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Doing the same thing while expecting a different result

Yves:

In fact, the banksters are better situated than they were before. Now they enjoy explicit state support, a huge web of safety nets, and super low interest rates with virtually no strings attached. The onus is on the officialdom to claw back from this industry-favoring position. Even if the financiers have to concede a little ground, they seem if anything to have benefitted from this wreck-the-global-economy exercise. No reason not to do it again.

Exactly.

If only we have a progressive, community organizer-type as President. Maybe He could be mobilizing us!

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chicago dyke's picture
Submitted by chicago dyke on

i dunno. a lot of people i read said, way back in the 80s even, that this was a direction the world was going and there was nothing we little rubes could do but suffer, die and wait while Moloch consumed itself. i have my doomy moments when i can't see a way to avoid another global conflict that may or may not involve nukes, but at the same time it's going to be much, much easier to introduce 'radical' ideas into the formation of economic policy as things crash down around us.

i was just reading another comment from a thug operative who make a joke about the fact that they literally have no real ideas beyond rewarding the rich via endless war and taxpayer financed boondoggles. americans are very thick headed and stubborn, esp when it comes to admitting 'we were wrong.' it was wrong to go down the path of the New World Order and total global corporate kleptocracy. when neofeudalism destroys itself and takes a mess of innocent people down with it, people will have no choice but to repudiate a lot of the worst ideology that is active right now.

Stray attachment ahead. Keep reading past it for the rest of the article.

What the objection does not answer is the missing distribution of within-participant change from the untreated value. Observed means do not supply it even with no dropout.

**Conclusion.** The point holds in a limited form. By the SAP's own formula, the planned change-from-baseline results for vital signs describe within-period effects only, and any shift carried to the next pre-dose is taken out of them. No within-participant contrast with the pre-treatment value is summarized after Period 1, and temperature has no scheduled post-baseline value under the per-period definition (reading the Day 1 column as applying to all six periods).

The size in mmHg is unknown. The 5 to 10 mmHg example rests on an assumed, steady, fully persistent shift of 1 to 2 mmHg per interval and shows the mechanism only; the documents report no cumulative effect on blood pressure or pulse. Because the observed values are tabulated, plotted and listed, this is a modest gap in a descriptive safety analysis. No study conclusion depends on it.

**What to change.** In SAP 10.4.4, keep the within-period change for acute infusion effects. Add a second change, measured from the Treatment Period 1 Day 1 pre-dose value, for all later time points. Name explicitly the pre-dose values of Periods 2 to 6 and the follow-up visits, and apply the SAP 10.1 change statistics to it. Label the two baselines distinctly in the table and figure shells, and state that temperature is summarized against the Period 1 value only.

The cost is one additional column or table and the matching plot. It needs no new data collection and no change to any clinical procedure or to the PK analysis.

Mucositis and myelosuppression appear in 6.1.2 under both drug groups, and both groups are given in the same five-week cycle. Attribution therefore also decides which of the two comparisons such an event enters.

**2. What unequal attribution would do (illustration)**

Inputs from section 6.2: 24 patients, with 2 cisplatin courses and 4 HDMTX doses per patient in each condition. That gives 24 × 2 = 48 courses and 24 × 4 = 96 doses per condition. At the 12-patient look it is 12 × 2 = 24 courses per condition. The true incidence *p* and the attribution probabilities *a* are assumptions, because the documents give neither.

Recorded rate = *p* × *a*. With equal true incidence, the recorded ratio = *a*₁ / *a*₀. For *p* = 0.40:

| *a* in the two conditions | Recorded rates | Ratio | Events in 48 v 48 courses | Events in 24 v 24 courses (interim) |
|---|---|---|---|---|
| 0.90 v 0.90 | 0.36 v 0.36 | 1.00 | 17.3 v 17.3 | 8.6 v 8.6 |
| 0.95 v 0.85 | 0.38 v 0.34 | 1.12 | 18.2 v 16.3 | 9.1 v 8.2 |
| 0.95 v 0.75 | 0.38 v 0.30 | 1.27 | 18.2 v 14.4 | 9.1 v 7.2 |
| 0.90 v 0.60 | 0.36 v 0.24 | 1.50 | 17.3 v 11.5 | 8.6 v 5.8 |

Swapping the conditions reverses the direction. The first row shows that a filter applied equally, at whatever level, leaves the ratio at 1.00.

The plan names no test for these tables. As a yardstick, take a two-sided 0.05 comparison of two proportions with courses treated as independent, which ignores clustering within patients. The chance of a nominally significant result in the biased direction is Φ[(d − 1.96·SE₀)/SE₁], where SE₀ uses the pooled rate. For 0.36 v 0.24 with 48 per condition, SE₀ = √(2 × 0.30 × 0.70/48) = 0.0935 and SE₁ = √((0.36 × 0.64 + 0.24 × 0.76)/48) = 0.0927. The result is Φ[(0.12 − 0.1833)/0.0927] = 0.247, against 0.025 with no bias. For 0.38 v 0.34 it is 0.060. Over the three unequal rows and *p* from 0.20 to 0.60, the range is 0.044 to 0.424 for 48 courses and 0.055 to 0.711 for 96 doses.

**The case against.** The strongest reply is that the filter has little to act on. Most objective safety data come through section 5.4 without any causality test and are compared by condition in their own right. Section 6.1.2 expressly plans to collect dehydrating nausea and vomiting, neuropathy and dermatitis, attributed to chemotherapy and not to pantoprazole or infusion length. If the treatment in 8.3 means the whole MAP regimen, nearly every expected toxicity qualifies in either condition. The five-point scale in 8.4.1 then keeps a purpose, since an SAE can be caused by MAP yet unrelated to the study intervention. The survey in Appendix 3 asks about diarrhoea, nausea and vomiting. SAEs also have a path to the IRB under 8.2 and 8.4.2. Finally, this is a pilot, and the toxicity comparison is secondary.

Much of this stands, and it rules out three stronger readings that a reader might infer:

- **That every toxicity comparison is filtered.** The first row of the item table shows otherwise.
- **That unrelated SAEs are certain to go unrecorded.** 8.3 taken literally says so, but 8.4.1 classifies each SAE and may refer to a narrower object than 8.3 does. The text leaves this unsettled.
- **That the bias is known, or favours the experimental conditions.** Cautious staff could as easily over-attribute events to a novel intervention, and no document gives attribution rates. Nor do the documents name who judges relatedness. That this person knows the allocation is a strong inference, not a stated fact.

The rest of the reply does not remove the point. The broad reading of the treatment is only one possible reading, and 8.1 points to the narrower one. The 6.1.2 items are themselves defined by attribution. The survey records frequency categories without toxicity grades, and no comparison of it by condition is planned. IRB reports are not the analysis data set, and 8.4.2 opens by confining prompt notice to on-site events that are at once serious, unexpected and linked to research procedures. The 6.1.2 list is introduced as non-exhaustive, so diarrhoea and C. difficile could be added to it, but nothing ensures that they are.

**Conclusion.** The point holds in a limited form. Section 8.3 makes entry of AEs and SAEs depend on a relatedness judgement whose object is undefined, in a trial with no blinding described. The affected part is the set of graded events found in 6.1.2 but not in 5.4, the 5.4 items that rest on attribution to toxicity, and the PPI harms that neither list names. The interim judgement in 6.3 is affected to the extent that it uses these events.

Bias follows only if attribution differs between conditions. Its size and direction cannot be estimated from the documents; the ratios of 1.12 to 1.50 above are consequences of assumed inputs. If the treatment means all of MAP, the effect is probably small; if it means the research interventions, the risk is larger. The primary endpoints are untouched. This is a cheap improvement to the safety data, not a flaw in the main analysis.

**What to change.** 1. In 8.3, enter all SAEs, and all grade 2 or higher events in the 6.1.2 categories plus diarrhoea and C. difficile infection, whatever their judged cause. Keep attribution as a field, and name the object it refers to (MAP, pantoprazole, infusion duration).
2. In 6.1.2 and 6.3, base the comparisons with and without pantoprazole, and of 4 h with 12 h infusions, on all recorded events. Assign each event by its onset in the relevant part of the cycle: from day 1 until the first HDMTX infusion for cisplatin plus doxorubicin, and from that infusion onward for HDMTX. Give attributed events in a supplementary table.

one 'radical' idea i would like to introduce as meme: if they can do it, we can too. which is to say this whole economic implosion has to do with smoke and mirrors, voodoo valuation, paper and pixels declaring something out of nothing. we don't have to honor financial arrangements if they don't have to honor reality. financial agreements between a tiny handful of global elites need not direct the futures of the billions of people around the world who did not take part in those agreements.

i will let the economic writers on our side better explain "how this can be done" without upsetting the suits too much. left to me, it's a simple matter of cutting out a whole lot of middlemen and parasites. our economic policy can and must return to a notion that we create things of value, trade them, and employ reasonable taxation and policy that favors economic autonomy to the greatest number of people.

i take heart in the fact that economically, the model of Versailles always fails in the end.